And that’s a shame, because as we plan to show, Jameson Taillon’s curveball is still being woefully under-utilized.
Fix it in the mix?
Let’s start with a quick look at those that throw the best curveballs in the game. Using Fangraphs’ weighted pitch values, standardized over 100 pitches, we find that some familiar names at the top of the curveball pitch value leaderboard.
Among starting pitchers with at least 50 innings pitched and 50 curves thrown, Corey Kluber has the most effective curveball by this metric with a 3.22 wCB/C rating. Stephen Strasburg follows him up with a 2.70 clip, while fellow Pittsburgh Pirates hurler Chad Kuhl is surprisingly third with a 2.37 figure. Eagle-eyed readers will not that Kuhl has completed 49.2 innings as of this writing, but what the heck we’re going to include him anyway.
If we take those three starters, and compare their curve usage at each pitch count against what Taillon’s most-offered and second-offered pitches in those counts, we can make some assumptions:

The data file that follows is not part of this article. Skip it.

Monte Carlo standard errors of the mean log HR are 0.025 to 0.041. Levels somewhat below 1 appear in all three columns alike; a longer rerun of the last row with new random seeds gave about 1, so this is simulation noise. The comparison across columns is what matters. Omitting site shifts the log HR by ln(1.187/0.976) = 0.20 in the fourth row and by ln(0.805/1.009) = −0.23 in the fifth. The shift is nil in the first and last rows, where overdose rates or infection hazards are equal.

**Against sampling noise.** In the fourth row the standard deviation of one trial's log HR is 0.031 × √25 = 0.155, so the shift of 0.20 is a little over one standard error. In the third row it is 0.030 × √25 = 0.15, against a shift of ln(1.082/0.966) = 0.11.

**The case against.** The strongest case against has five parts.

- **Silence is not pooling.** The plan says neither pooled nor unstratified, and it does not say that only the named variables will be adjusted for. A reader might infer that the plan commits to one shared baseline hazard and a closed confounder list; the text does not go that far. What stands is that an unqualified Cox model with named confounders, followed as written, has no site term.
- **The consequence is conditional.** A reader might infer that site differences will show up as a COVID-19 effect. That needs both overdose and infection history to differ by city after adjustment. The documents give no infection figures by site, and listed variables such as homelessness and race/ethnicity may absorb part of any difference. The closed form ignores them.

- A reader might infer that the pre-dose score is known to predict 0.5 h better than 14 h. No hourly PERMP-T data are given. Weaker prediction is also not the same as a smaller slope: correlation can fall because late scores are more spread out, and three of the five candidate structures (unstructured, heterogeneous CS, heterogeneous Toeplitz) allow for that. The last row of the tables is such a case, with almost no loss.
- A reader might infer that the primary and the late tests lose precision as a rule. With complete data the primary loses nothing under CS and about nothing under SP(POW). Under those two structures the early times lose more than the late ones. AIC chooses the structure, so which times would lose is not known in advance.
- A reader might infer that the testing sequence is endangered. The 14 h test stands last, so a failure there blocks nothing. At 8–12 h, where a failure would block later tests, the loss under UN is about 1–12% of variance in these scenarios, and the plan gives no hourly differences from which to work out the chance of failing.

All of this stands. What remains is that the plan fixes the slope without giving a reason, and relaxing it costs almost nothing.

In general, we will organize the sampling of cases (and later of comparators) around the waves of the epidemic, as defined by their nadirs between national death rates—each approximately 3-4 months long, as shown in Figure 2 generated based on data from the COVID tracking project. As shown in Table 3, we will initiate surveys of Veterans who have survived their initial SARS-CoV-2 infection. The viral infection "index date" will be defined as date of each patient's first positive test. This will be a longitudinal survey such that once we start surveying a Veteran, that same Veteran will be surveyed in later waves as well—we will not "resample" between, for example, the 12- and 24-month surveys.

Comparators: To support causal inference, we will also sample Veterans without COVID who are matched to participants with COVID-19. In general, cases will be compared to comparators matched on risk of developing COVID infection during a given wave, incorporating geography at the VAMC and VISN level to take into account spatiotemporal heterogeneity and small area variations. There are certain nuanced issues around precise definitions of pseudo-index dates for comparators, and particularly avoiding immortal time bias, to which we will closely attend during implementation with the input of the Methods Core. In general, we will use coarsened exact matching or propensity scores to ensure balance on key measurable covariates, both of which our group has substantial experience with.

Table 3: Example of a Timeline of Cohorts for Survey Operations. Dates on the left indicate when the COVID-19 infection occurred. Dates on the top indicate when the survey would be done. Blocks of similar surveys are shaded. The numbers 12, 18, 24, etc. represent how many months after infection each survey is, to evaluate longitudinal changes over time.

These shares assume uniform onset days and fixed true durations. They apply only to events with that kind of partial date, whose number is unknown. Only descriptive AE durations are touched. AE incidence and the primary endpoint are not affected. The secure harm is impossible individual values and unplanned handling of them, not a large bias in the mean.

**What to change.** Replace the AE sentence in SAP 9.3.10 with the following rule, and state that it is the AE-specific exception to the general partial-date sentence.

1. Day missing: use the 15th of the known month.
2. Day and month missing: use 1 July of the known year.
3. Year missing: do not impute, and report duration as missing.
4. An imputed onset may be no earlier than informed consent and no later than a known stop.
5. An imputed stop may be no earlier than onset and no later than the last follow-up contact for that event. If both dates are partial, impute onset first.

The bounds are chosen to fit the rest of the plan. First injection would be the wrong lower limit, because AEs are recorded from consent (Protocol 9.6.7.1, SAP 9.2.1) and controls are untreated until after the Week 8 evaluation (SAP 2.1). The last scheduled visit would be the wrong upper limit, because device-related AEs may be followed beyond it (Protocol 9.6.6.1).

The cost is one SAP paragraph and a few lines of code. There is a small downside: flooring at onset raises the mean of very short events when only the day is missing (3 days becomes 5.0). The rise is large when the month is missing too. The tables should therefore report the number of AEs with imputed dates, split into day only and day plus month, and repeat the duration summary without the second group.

First, we can see that Taillon’s curveball really comes out to play in 0-2 and 1-2 counts. That’s not terribly surprising, as the curveball has long been known as an out-pitch. It’s not seen here, but Taillon’s curve is seen no higher than 18.6 percent at any other count other than the outliers highlighted here.
What i find fascinating is the variety of counts in which the bender appears for the other pitchers seen here. Though the percentages are still what you would consider to be within a “normal” curveball usage rate, the variety of counts in which a viable amount of curveballs are thrown is impressive, if not necessarily surprising. These are some of the best curves in the game, and they deserve to be featured as much as they are.
That’s especially true with Strasburg, who carries a more or less even distribution of curveball in many counts. He throws it a fair amount to start at-bats, to get back in at-bats, and to finish at-bats. It’s a weapon for him.